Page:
if (friends != null && newFriend != null) {
        friends.add(newFriend);
    }   
}

This one isn’t obviously ridiculous. My problem with this scenario is that the person calling the method is requesting you add a friend to a list, but in the case where it provided incorrect inputs (like null parameters) it just won’t do anything. How is that helpful to anyone? Yes, you will avoid a null pointer if the friends list is not initialized but

  • It should always be initialized, if not the code calling the method is screwed up and appropriate feedback should be provided.
  • You should provide feedback when parameters are incorrect not hide the fact that something is wrong.

Taking this example to the extreme you might see something like this

public List<Friend> findFavoriteFriends(Person person) {
    List<Friend> favoriteFriends = new ArrayList<Friend>();

    if (person != null) {
        List<Friend> friends = person.getFriends();

        if (friends != null) {
            for (Friend friend : friends) {
                if (friend != null) {
                    if (friend.isFavorite()) {
                        favoriteFriends.add(friend);
                    }
                }
            }
        }
    }

    return favoriteFriends;
}

public static void main(String[] args) {
    Person person = PersonFactory.find("Daniel Roop");
    List<Friend> favoriteFriends = findFavoriteFriends(person);

    if (favoriteFriends != null && favoriteFriend.size() > 0) {
        for (Friend friend : favoriteFriends) {
            if (friend != null) {
                System.out.println(friend.getName());
            }
        }
    }
}

Why do I care? Does it hurt anything to have these extra checks? From a logic perspective the answer is no, but I would argue from a readability, correctness, and maintenance standpoint yes very much.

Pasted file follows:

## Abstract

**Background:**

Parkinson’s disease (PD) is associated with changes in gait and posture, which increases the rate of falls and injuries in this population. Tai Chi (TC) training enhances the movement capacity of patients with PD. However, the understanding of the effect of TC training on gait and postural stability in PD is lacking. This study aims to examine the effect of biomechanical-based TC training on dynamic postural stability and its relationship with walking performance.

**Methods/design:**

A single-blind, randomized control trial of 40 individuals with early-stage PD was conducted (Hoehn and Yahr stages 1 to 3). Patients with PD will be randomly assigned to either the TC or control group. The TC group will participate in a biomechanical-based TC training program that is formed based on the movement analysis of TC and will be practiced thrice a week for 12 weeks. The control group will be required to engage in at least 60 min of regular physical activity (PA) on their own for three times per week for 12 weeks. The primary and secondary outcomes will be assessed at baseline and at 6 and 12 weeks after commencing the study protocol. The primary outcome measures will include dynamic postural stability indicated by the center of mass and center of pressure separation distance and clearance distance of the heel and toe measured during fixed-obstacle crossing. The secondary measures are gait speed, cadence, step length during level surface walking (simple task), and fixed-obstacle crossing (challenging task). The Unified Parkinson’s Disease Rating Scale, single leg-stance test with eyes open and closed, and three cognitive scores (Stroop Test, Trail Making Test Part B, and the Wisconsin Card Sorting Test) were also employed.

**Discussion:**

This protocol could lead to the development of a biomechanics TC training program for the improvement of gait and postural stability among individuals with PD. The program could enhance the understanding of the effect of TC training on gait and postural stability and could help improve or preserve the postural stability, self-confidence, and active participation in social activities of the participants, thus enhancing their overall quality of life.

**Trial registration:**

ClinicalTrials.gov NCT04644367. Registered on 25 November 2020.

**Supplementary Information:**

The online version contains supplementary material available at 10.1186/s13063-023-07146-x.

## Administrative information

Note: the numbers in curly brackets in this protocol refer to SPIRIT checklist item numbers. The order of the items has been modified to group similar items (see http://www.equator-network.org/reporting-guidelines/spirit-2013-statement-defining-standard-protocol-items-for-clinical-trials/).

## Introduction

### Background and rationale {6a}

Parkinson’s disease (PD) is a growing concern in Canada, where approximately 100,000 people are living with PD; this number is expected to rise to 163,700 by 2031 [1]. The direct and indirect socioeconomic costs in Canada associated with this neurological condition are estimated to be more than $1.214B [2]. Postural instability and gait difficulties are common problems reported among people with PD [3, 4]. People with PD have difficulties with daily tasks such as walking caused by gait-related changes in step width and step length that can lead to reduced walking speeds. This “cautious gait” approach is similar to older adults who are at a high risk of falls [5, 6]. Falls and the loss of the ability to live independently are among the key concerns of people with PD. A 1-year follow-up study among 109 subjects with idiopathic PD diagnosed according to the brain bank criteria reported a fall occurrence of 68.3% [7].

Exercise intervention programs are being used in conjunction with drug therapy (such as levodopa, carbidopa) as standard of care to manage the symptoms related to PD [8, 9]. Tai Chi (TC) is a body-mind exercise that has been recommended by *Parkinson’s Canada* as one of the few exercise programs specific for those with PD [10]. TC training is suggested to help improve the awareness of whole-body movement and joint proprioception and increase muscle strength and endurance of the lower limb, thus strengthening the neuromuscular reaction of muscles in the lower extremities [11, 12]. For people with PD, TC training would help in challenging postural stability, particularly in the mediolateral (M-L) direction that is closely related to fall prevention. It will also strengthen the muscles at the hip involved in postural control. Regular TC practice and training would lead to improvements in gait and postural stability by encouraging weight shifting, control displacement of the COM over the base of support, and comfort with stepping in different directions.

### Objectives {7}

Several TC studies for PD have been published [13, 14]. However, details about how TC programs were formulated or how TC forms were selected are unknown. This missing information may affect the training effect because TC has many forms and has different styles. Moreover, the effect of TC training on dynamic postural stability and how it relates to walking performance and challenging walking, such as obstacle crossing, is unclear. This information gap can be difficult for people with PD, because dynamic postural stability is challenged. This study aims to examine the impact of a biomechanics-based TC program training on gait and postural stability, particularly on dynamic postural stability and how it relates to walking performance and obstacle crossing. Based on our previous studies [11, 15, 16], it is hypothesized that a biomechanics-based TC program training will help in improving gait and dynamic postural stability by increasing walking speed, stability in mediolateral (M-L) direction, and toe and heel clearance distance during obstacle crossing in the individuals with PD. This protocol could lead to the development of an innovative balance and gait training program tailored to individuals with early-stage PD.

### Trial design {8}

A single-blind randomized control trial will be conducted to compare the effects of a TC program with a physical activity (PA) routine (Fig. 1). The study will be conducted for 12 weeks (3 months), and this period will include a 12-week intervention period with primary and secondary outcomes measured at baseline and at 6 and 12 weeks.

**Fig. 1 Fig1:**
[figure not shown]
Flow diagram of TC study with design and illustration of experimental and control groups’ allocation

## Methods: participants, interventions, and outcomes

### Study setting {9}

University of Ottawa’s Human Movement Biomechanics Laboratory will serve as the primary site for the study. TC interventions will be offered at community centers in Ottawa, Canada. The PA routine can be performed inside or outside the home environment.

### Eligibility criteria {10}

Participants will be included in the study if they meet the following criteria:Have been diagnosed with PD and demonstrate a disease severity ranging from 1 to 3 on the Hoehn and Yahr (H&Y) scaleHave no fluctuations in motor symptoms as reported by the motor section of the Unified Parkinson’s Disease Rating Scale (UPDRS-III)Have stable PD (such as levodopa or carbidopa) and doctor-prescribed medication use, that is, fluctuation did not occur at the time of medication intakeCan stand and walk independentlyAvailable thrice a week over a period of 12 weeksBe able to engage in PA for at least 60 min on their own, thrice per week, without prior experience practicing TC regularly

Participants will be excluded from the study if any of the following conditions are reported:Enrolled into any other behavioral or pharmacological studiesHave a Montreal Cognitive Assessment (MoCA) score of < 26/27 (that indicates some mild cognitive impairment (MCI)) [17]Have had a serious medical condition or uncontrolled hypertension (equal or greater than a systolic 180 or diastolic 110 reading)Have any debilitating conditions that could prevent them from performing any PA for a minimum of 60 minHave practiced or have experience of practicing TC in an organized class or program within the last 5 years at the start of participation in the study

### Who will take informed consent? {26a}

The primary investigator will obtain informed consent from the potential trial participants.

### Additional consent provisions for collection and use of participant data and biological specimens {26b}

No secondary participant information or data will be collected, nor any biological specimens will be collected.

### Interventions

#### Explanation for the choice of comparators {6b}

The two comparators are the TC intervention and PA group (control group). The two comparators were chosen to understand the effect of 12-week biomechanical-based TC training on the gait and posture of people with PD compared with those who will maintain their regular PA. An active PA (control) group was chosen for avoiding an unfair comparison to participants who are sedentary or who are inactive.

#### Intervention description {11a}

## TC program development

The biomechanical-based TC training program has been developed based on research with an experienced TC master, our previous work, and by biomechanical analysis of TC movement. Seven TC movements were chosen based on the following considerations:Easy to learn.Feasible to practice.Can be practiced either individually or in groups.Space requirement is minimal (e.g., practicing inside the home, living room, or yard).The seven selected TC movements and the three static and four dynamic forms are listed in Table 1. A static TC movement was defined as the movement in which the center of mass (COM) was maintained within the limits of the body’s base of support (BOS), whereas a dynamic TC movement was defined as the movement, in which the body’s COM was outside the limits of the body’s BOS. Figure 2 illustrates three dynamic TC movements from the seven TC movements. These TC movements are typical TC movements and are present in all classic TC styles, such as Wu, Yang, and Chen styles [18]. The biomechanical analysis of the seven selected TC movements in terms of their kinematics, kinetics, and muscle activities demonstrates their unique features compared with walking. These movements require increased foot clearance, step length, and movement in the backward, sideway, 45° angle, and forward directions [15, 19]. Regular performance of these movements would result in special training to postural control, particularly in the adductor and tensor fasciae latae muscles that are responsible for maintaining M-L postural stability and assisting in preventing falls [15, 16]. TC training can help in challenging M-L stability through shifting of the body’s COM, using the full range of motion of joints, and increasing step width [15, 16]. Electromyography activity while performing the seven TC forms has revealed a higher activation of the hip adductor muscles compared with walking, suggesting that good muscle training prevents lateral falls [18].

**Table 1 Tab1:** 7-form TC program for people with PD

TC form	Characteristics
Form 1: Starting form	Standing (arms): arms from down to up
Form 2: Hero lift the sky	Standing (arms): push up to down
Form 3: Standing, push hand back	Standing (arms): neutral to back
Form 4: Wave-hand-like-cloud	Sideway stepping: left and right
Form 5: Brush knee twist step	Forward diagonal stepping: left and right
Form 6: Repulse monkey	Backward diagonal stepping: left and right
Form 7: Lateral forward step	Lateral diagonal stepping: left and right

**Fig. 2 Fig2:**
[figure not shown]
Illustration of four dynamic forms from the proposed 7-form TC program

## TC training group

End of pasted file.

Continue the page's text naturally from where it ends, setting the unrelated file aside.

Readability

I believe code should be written in a way to express the intent through the source (not through commenting). Beside my wonderful method names, I don’t think you would have any clue what the method was attempting to do at first glance. Furthermore, even with those amazing method names, I would argue if you read the main method you couldn’t tell me what was going on.

Correctness

More importantly if something where to go wrong, and I actually did pass a null list I wouldn’t know. I would just get an empty list back and assume my person had no favorite friends. This is not the correct response, in fact it is the wrong response because I have many favorite friends (you the reader are of course one of them). There is no indication to me that there is anything wrong. I, the caller, received an empty list which is a perfectly valid response, but it is wrong.

Maintenance

This is really a combination of the two above. Imagine a large application (let’s say a photo sharing application) with this type of code all over the place. Now imagine you are given a defect that User A was not able to share an image with only their favorite friends. When they select only share with favorite friends no one can see the photos, but they can see their friends are flagged as favorite in their friend list. Where would you even start with that? If you hadn’t been so “defensive” you would probably have an exception written to the log because when User A request their friend list they get a null instead, thus causing a null pointer in the findFavoriteFriends method. This would not only give you a starting point for the bug, it would also trigger a notification of the problem before the User A complaint even reached the developers because your log monitor picked up the exception and notified the developers.